First phase of Rails to Trails project completed
The first portion of the Rails to Trails project is finally complete, pending some last-minute fixes to the paved pathway.
The project, several years in the making, is converting the old railway easement from North Main Street to Combs Flat Road to a paved trail for pedestrian and bicycle use. The city originally landed a Rails to Trails grant through Oregon Department of Transportation in 2018, but the various issues delayed the project until late last year.
Work began in December to construct the trail system between Juniper Street and Combs Flat Road. Where the trail crosses Third Street, the city added an enhanced pedestrian crossing, similar to the one found on Lynn Boulevard near Crook County High School, and a center refuge island. The refuge island is meant to help people more easily cross the 56-foot-wide section of Third Street.
Construction is mostly complete now, aside of some minor improvements the city intends to complete in the next few weeks.
"We have got a little bit of shoulder work to do on the trail itself," said City Street Supervisor Scott Smith. "There is a little bit of shoulder gravel to be applied."
He went on to say that ODOT personnel recently conducted a walkthrough on the project and determined that some signage upgrades are needed. In addition, at the end of the month, the city will need to remove some silk fencing and erosion prevention items.
Some fencing has been added along certain portions of the trail to protect nearby property owners as well as prevent vehicle traffic from accessing the pathway. One portion of fence borders B&S Logging. Another portion near Hometown Animal Hospital will also get fenced as well as a portion near Mason Drive.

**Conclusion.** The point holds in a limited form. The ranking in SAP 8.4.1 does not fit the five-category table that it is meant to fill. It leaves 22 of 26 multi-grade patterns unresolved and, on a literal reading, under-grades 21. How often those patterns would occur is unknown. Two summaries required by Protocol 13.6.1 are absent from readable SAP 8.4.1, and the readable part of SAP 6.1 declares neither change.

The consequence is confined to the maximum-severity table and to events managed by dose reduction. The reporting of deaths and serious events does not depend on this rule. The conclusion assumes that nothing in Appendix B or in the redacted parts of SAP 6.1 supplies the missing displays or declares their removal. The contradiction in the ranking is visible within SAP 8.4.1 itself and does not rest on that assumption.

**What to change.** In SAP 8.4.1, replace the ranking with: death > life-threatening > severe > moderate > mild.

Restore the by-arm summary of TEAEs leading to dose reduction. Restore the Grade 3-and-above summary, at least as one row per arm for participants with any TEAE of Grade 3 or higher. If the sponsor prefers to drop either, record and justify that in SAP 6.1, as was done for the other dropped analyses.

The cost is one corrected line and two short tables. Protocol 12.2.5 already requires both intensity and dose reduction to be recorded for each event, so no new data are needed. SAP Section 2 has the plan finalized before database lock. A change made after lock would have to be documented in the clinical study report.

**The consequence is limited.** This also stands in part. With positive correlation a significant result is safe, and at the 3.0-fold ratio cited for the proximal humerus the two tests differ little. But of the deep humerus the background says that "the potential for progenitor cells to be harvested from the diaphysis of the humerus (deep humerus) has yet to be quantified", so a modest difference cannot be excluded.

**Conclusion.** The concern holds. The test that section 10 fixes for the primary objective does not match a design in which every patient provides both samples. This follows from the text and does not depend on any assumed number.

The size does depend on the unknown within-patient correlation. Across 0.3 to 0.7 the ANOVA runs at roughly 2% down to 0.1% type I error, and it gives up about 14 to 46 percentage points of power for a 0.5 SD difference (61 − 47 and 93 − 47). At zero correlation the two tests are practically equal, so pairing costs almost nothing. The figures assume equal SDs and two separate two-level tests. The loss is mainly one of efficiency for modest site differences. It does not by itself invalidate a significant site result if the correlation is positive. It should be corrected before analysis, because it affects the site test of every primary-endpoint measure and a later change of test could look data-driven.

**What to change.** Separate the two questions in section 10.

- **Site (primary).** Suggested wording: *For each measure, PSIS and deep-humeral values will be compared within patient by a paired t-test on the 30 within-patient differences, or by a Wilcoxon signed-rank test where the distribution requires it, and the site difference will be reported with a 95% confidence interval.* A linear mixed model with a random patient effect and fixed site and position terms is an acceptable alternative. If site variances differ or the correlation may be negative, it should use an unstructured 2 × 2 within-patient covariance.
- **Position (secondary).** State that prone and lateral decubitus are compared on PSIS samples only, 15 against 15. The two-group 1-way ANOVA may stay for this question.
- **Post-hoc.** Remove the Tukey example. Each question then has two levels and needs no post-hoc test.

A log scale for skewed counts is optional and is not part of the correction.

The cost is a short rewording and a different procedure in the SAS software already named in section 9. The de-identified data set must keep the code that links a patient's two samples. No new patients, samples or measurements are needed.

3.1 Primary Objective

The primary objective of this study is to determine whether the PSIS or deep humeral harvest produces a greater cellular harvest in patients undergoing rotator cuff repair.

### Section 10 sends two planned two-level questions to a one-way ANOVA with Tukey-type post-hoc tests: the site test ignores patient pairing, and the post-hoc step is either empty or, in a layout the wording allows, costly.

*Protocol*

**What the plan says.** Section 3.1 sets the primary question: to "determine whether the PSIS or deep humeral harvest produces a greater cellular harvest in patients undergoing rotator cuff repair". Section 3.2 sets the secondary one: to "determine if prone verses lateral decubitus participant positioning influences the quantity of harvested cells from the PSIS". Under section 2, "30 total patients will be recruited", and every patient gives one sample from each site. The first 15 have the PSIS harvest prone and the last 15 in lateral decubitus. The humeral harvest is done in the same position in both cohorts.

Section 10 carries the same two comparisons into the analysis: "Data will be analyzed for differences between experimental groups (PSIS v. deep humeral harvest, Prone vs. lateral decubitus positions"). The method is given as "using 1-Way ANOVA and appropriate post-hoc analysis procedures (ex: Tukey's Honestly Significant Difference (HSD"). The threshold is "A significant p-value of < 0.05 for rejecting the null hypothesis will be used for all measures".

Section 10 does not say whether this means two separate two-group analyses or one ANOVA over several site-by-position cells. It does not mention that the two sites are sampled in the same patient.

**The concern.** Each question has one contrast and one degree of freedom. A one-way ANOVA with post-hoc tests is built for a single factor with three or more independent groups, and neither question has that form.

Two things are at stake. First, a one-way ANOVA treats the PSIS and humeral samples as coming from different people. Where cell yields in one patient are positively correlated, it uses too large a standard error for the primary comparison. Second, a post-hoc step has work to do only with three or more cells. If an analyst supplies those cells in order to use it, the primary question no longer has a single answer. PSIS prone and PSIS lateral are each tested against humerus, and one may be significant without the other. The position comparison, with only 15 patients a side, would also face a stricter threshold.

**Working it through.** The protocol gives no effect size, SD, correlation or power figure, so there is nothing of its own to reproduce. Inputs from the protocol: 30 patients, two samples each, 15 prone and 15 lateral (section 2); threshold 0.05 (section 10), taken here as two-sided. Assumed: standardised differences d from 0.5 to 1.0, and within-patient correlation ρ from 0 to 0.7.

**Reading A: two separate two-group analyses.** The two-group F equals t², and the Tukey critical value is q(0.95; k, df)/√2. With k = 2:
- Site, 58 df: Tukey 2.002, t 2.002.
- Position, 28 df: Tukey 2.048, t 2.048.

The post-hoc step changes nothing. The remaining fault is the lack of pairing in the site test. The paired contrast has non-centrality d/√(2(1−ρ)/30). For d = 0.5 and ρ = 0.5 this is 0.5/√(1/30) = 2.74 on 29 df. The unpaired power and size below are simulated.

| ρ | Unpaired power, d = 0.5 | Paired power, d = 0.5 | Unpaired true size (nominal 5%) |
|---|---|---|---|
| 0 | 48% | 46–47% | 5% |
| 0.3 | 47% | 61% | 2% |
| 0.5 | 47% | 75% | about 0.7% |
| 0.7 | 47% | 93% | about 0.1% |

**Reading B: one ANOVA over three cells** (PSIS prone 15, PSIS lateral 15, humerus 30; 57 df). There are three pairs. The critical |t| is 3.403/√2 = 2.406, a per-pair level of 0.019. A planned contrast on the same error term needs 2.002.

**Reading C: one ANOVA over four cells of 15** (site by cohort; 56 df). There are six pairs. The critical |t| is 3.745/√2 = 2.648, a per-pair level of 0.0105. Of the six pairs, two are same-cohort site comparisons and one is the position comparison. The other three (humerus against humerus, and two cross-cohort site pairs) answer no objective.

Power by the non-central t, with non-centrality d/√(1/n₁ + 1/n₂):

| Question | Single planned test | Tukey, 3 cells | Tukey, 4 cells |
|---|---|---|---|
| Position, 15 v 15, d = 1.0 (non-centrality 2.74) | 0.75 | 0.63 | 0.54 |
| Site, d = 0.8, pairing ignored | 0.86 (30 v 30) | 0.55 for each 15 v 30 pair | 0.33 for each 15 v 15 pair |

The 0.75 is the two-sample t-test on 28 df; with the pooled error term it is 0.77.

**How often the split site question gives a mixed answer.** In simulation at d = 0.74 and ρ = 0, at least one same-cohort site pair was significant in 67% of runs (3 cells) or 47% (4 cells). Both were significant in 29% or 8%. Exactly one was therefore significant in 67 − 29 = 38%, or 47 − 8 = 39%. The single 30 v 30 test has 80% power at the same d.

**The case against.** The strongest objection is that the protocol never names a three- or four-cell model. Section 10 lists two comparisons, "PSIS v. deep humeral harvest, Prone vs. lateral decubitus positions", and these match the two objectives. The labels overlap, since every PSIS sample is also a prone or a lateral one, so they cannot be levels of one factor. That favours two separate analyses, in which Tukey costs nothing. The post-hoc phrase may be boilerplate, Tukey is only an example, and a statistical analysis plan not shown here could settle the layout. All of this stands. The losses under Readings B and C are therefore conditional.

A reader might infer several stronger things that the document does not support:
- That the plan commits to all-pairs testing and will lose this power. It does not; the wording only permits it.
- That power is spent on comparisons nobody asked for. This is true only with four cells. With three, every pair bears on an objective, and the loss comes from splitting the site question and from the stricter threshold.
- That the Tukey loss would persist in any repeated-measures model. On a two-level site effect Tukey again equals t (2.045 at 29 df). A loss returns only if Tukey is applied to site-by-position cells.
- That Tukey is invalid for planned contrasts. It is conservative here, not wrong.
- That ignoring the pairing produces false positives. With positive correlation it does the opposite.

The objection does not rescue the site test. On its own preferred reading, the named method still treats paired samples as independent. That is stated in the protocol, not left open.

"Part of the reason I wanted to fence these particular sections is there was a lot of theft going on at B&S Logging (prior to the addition of the trail)," Smith said. "Behind the vet clinic, they put in a drive-up window and it kind of led people to get on the old railroad corridor to exit out of there. And people were cutting down the railroad corridor to get to the food trucks and vet clinic, so they didn't have to deal with the traffic on Third Street."
One other upgrade planned for the newly paved trail area is the addition of some overflow parking north of the local skate park between Ochoco Creek and the pathway.
"Right where the new path starts at Juniper Street, there is a little pie-shaped area," Smith explained. The city will team up with Crook County Parks and Recreation District to gravel that area, put up barriers to keep vehicles from accessing the trail and use the space for additional parking for people visiting Ochoco Creek Park's covered picnic area.
Now that most of the work is complete on the Juniper Street to Combs Flat Road portion of the project, the city will turn its attention to the remaining piece of the project. Work is expected to begin this summer.
"As long as the (city) budget passes, I have budgeted – after July 1 – to pave the rest of the corridor from Juniper (Street) to the Chamber of Commerce (building on Main Street)," Smith said.
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